The indefinite integral $F(x) = \int f(x) dx$ is just a function whose derivative is $f(x)$. There are an infinite number of such functions, because for any constant C you can take $F_C(x) = F(x) + C$ and it's still a valid antiderivative.
So the particular value of $F(x)$ at any given $x$ is not actually that meaningful, unless we've done something to select a single function out of the infinite possibilities.
For example, if an object travels at constant velocity $v$, then the integral of its velocity with respect to time is $s(t) = \int v\ dt = vt + c$ for an arbitrary value $c$. On its own, this is not hugely useful, but there are two useful things we can do with it:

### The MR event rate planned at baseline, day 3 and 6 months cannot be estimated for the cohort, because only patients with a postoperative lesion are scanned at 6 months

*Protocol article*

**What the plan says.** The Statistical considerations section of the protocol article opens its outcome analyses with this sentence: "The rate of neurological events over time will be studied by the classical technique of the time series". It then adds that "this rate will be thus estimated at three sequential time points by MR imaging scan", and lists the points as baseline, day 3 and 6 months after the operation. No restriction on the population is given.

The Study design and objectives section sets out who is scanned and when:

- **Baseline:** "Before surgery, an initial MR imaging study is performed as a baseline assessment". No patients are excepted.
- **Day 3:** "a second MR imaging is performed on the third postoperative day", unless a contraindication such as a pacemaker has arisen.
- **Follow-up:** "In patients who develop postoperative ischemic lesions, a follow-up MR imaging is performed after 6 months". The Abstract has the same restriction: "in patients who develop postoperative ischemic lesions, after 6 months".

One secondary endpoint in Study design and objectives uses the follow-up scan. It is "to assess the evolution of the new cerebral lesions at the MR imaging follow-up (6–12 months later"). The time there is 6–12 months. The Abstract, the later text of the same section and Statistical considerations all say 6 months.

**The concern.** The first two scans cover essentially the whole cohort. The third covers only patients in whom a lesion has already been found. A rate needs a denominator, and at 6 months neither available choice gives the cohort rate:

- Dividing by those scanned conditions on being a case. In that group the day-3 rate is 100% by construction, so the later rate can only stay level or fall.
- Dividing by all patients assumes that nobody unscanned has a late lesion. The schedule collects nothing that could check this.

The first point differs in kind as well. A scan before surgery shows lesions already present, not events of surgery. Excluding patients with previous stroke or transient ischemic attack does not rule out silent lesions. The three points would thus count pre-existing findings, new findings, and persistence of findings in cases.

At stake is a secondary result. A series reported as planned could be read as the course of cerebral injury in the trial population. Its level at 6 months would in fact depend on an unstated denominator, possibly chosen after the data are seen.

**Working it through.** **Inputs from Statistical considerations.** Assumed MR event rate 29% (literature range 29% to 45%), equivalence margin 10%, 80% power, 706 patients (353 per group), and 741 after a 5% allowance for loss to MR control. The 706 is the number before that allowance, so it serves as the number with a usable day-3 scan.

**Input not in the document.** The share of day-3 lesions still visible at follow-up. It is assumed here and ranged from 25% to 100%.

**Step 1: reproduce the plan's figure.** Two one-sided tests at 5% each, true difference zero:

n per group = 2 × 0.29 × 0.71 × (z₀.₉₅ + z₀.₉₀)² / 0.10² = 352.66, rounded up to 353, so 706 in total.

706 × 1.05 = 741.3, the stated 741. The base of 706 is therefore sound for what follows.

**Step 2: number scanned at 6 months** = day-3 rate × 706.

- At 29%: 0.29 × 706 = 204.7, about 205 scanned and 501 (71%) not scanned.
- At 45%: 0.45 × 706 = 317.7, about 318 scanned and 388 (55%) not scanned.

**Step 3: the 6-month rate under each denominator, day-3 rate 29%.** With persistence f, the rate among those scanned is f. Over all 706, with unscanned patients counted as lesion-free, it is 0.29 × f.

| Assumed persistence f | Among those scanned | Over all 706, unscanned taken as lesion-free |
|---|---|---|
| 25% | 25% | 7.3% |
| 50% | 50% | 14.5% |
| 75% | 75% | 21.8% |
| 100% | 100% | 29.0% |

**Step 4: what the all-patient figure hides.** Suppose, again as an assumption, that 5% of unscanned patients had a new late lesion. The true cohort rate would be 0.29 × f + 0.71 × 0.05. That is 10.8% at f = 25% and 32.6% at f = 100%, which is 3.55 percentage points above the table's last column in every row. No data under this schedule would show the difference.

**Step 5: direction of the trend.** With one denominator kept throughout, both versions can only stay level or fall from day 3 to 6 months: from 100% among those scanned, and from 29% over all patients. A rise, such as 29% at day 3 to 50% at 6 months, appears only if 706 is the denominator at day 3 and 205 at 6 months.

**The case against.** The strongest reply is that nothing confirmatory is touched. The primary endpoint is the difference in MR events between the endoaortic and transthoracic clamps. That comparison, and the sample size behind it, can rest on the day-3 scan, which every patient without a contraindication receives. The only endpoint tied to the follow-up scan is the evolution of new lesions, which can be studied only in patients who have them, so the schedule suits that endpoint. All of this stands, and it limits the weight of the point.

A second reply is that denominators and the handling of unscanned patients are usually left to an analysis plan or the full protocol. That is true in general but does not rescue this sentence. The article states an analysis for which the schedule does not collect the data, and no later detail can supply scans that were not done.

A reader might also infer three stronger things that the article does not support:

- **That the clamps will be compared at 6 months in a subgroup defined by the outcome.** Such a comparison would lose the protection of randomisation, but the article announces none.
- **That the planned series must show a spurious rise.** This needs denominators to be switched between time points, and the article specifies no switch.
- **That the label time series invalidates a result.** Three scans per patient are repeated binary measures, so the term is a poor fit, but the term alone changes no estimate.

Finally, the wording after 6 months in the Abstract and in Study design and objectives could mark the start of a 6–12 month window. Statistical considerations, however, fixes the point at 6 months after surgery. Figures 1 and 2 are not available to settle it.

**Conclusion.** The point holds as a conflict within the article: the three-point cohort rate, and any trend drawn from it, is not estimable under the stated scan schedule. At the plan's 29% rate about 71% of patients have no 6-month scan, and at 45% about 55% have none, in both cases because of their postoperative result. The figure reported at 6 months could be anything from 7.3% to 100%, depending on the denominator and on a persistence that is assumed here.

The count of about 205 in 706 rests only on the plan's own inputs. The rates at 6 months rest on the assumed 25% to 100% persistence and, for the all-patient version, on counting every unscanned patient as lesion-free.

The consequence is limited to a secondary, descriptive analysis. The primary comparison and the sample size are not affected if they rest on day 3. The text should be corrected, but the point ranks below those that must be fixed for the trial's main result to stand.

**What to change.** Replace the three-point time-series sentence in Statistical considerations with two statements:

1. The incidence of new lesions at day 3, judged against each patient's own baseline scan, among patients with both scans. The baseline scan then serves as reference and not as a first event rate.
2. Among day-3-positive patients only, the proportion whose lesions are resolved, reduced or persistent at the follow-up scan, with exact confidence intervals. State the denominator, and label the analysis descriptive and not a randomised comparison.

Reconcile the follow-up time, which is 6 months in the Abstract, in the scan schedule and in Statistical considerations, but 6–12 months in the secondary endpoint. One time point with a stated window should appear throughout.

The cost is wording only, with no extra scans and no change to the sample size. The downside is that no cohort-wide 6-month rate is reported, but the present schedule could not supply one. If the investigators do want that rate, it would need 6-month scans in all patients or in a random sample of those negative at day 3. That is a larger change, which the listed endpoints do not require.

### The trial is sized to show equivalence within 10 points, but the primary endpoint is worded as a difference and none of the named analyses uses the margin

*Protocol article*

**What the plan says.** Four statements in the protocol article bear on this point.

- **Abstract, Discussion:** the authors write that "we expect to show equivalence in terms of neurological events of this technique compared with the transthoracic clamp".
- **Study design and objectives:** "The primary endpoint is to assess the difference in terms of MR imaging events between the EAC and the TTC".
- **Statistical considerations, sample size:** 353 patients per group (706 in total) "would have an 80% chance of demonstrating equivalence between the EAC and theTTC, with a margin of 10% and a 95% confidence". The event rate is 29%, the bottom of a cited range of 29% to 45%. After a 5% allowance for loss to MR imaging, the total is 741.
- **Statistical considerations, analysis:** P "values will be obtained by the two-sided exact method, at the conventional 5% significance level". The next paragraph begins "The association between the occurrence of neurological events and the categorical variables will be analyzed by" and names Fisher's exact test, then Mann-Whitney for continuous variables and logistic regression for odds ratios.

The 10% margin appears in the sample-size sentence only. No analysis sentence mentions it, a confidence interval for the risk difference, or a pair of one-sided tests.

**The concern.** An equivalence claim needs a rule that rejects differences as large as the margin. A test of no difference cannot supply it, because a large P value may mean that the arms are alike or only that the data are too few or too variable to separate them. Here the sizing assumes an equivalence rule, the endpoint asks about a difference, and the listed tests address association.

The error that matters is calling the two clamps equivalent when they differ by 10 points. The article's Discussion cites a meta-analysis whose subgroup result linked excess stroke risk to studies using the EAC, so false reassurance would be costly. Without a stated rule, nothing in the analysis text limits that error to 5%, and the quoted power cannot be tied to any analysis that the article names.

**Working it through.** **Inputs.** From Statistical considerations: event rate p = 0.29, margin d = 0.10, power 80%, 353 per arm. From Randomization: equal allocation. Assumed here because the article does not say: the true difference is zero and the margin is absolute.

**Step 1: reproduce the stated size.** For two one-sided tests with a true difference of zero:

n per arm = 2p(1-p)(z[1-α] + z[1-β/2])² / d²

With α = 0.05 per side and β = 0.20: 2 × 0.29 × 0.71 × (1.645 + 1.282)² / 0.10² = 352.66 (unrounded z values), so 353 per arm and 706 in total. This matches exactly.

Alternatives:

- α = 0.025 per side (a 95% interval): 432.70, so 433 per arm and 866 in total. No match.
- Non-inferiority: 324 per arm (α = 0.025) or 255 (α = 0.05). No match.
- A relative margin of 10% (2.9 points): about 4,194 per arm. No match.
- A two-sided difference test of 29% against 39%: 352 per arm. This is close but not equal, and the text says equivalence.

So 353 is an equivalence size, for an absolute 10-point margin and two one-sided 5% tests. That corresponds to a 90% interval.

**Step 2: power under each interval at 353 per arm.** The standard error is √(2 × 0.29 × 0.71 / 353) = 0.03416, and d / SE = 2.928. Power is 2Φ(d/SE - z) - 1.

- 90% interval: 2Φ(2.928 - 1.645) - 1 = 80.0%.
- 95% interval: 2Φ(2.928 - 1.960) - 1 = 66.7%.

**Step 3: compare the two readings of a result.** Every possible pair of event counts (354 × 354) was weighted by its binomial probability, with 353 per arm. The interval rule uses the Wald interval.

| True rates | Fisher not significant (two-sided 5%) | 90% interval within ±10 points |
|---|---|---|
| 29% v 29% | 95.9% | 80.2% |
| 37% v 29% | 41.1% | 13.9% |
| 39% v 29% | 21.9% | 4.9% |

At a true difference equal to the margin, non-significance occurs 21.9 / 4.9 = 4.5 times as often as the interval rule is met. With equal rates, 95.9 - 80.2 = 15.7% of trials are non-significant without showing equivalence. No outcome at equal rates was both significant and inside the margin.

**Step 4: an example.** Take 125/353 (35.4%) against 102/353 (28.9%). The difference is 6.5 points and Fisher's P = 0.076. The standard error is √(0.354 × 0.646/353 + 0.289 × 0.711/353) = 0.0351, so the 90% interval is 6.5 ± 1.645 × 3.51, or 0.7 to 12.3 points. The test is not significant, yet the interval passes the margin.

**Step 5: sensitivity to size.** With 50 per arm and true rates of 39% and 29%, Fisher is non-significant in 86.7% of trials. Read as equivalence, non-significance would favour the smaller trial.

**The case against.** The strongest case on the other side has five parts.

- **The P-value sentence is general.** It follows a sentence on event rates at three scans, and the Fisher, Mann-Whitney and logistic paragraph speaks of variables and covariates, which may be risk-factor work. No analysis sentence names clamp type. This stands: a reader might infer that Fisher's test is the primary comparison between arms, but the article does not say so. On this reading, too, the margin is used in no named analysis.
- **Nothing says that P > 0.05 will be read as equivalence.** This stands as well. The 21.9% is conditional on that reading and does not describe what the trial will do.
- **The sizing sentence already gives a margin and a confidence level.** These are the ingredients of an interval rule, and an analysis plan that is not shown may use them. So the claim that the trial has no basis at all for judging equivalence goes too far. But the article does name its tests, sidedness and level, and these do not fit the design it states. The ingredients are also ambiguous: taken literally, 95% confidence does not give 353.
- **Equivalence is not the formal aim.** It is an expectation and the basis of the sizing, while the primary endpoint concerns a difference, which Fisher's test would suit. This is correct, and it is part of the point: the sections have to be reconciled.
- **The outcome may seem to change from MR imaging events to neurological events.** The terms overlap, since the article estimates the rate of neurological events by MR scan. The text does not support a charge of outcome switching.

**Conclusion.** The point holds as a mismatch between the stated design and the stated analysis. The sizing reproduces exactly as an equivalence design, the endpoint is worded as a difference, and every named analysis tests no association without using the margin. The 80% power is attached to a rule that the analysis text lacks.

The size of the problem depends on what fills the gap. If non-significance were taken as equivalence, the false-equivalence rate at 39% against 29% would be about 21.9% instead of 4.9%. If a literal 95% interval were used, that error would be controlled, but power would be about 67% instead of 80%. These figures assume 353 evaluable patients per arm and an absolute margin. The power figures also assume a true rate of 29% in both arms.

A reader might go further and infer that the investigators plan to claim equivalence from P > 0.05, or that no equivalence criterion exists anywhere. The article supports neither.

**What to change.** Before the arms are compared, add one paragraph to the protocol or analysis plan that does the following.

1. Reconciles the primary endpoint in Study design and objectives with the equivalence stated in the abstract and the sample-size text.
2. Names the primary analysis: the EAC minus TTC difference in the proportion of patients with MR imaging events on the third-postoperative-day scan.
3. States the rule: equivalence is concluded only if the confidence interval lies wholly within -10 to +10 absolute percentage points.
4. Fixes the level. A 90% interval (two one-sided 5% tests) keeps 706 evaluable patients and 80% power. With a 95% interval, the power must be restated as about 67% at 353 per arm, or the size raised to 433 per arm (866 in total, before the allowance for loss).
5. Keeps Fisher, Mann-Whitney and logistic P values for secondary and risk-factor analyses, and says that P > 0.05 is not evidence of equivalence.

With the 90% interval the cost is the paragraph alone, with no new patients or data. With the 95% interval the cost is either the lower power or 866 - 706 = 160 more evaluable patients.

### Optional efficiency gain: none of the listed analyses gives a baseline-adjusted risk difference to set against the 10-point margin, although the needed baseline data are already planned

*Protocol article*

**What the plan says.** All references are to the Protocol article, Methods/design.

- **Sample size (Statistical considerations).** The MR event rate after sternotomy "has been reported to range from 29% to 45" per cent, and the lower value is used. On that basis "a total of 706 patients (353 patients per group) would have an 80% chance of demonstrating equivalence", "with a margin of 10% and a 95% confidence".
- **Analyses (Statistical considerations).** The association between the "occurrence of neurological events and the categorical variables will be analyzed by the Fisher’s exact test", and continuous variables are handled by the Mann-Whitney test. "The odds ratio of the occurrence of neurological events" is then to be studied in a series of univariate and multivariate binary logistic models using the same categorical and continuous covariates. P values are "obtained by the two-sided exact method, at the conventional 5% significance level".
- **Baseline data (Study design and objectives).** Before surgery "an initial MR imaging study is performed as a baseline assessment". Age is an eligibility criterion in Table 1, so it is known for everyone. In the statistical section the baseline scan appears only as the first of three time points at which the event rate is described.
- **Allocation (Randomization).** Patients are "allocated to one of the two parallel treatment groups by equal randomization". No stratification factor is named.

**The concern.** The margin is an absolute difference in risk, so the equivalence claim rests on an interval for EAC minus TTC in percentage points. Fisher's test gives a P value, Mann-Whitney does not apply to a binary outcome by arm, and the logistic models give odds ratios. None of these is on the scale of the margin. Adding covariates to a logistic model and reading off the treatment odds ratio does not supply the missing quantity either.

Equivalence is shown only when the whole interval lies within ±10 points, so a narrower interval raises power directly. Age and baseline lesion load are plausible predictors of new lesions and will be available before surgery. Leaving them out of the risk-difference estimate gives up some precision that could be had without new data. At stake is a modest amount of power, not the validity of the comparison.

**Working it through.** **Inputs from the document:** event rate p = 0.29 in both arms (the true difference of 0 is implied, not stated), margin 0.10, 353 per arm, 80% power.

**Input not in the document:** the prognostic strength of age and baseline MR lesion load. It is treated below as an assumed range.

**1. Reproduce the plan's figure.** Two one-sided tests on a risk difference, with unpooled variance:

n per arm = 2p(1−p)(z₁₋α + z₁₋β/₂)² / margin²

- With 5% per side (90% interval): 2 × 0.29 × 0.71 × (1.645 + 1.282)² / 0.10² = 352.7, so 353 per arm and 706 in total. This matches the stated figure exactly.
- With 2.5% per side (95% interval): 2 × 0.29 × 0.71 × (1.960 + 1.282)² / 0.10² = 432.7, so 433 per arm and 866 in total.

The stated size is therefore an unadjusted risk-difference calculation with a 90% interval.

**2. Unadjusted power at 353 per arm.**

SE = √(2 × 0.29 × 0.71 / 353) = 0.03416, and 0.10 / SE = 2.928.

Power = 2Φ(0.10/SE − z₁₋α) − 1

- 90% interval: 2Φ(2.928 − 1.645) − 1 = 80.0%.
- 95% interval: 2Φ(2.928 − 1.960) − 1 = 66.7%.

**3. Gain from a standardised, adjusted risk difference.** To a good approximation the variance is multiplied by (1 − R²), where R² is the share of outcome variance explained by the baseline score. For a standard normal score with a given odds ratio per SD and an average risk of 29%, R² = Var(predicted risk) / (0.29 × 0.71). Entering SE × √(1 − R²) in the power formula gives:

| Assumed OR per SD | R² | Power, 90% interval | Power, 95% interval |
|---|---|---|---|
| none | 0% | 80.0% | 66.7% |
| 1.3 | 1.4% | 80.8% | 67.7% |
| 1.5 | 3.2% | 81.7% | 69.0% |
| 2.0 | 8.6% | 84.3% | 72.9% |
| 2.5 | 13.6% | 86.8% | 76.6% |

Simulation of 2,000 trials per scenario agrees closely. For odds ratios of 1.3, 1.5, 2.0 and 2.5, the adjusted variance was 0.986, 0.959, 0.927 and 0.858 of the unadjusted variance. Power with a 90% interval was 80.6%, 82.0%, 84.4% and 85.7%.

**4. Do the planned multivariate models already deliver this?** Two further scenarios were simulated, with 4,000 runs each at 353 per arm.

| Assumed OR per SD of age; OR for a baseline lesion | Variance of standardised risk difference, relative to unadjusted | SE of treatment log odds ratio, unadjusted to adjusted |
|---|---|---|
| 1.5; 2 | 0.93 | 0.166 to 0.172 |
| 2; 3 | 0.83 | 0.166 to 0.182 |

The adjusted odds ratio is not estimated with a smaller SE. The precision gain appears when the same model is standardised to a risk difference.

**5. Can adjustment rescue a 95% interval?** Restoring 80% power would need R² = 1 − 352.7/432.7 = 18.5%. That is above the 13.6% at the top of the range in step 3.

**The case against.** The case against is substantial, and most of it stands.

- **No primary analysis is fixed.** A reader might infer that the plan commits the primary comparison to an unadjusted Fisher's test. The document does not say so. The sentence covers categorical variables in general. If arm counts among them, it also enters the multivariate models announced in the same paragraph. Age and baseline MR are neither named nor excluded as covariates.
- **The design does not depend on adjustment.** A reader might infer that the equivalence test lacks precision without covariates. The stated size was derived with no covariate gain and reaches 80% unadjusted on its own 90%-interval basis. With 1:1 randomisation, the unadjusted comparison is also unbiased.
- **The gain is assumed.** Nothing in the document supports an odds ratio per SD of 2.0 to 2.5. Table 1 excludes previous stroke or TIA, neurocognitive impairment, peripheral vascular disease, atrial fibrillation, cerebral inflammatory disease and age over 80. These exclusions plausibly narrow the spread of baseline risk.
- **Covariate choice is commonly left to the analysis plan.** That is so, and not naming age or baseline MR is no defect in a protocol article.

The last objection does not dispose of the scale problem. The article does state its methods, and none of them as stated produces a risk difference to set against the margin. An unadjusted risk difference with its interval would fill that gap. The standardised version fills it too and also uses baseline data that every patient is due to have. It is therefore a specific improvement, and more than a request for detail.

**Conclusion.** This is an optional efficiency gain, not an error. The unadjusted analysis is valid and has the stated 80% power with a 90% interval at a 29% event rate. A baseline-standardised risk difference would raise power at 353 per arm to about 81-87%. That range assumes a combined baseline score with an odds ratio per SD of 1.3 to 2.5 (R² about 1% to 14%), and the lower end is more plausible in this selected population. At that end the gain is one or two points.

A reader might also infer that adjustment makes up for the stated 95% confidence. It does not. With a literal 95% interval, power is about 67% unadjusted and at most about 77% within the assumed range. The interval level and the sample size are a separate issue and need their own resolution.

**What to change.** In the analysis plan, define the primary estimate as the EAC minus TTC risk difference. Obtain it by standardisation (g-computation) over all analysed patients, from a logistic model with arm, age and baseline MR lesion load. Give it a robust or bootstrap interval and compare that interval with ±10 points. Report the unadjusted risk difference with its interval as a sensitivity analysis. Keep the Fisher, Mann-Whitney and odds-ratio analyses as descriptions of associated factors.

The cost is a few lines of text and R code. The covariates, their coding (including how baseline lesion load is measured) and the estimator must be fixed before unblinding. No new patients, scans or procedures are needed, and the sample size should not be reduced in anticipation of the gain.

We can look at the difference of $s(t)$ between times $t_1$ and $t_2$, which gives us $s(t_2) - s(t_1) = (vt_2 + c) - (vt_1 + c) = v(t_2 - t_1)$, which is the distance traveled between the two time points.
Or, (and in this case it's actually roughly equivalent), we can say that we know that the object had displacement 0 at time $t = 0$, i.e. we fix $s(0) = 0$ which then tells us that $c = 0$, and so now we have a fixed function of displacement $s(t) = vt$.